THE END OF THE LINE: King's Cross out of joint 5
Never mind. At least those displaced from their local area by poverty will be able to quaff prestige cuvee at Europe’s longest champagne bar, or sample continental themed patisseries from Crepeaffaire. For, aside from being Europe’s largest passenger interchange with 50m travellers passing through each year, St Pancras International is now a gigantic shopping mall.
It was originally built in 1868, and followed quickly on Euston and King’s Cross's heels. It became the London terminus for the Midland Railway, replacing a network of notorious slums (decades later, the area became the focus of Basil Jellicoe’s efforts to create decent public housing out of the obscene squalor of Somers Town). The train shed was laid out by the engineer William Barlow, and its 245 foot clear span roof remains its biggest attraction (bigger even than Yo! Sushi or Starbucks).
George Gilbert Scott’s ornate Gothic facade saved the station from closure in the 1960s, and it has become a London landmark – a sumptuous red-brick pile on the eastern end of a Euston Road whose architecture is otherwise rather ho-hum. Anywhere else it might be reasonably be considered a rather histrionic building, but if one forgets momentarily about its interior – a sterile, slimy, sticky and oddly transient orgy of shops, and arcticly cold to boot – it turns into a rather quaint old haunted house. Most of its Midland Road side is still derelict, and its dusty turrets, high windows, crooked crenelations, grey slate roofs, and faded roadsigns almost make one forget about the squeaky clean void on the other side.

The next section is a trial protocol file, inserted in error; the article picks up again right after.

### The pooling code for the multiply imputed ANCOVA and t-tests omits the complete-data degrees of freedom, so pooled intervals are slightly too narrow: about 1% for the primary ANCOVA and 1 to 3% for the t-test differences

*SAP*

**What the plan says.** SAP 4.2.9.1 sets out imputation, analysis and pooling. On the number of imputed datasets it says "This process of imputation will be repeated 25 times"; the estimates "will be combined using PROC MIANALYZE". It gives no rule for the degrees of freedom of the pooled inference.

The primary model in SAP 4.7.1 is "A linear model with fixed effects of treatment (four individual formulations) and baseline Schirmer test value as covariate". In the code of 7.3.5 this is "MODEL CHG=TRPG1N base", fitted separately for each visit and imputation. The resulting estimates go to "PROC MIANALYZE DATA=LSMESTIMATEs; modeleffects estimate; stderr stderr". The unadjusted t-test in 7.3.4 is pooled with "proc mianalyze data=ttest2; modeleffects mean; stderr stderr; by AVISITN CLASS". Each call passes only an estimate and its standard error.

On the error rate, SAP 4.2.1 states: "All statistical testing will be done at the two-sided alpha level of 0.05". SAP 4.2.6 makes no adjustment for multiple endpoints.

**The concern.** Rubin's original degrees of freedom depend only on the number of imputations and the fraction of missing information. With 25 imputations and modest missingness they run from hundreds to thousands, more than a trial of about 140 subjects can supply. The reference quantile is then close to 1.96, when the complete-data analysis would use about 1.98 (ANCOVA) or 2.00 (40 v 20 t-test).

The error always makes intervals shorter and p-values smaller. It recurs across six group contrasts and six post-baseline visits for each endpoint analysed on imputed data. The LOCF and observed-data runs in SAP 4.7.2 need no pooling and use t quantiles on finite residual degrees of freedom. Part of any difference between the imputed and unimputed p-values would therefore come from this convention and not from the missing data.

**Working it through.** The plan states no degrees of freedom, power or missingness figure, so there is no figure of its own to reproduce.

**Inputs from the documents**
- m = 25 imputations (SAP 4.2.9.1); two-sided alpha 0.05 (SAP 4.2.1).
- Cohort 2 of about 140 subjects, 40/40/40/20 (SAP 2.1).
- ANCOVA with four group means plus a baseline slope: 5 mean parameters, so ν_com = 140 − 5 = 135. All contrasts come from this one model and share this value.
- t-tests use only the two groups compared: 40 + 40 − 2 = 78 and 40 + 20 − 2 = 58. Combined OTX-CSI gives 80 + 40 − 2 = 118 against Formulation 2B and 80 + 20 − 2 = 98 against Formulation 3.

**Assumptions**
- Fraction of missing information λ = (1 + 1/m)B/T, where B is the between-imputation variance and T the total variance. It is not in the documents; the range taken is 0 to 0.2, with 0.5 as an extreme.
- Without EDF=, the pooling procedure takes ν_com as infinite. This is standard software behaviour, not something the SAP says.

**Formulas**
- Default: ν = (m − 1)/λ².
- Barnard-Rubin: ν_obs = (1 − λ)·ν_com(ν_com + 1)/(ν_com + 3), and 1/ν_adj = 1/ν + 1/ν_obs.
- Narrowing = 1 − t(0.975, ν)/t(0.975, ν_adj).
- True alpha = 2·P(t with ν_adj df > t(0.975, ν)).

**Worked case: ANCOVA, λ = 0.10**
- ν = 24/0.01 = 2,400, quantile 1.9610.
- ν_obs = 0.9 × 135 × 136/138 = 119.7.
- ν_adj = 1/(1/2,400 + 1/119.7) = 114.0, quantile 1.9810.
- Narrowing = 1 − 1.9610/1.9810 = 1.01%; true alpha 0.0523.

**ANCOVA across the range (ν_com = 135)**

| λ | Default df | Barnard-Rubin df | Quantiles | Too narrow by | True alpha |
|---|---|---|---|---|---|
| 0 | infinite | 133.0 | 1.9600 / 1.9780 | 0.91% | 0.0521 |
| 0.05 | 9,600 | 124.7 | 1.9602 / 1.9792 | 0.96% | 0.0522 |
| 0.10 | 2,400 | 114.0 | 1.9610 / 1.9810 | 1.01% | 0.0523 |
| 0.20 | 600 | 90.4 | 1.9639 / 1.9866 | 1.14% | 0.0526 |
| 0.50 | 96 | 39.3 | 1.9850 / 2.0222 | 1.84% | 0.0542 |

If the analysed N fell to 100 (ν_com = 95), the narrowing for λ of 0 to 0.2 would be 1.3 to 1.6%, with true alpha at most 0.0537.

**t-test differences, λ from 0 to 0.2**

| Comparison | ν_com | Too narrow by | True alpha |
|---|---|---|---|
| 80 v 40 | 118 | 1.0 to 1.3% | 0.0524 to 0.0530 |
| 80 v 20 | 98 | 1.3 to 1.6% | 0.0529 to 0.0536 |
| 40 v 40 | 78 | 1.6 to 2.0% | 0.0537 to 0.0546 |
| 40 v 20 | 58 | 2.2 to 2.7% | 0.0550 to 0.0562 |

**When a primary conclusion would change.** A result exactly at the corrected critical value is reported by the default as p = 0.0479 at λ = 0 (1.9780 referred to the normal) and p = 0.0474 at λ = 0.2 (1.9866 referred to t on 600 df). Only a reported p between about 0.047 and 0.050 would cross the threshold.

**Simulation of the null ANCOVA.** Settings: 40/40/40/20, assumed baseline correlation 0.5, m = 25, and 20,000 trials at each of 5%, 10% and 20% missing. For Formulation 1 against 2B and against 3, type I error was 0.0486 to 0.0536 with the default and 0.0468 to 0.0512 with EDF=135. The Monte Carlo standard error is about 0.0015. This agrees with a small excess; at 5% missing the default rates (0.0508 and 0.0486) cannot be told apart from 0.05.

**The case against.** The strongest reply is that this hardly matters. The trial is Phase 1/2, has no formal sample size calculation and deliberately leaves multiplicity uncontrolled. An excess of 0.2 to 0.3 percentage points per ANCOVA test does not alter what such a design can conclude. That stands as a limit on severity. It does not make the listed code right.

St Pancras’s fortunes began to wane when the economy began to stagflate in the 1970s. It fell into disrepair, and by the late 1980s only a couple of trains left for the midlands each hour.
ST PANCRAS STATION IN THE 1980s
Margaret Thatcher’s neoliberal shift brought stark changes to Camden: its Council housing (always in short supply) dwindled, market prices rose and the invasion of financial capital caused industrial areas like King’s Cross to decline further. Thatcher’s monetarist policies – economic liberalism mixed with centralist government – inevitably meant changes to planning. When the idea of a cross-channel rail link was first touted, the then nationalised British Rail was told that it would not be given a subsidy for building the rail-link or the terminal station. To raise the necessary cash, they would have to maximise income from the land around the site – in other words, sell it off.
Although the property slump of the early 1990s delayed its sign-off, plans for the Channel Tunnel Rail Link were finally rubber-stamped in 1996. The bid to design, construct, operate and finance the CTRL was won by London and Continental Railways, whose property subsidiary was given 67 acres of brownfield land at the back of King’s Cross, the station at Waterloo, 120 acres of land in Stratford and 635 properties along the CTRL route by the State to subsidise the cost of construction.
This is a truly extraordinary example of what David Harvey has called “accumulation by dispossession”. Quite simply, the State took public land of almost unimaginable value, expelled its tenants from that land, and sold it to a private company. The railways, shops, bars and restaurants, and most of the housing which will be built on that land will also be privately owned. It is unlikely that the people of Camden will ever get a glimpse of the vast profits which are bound to be realised there.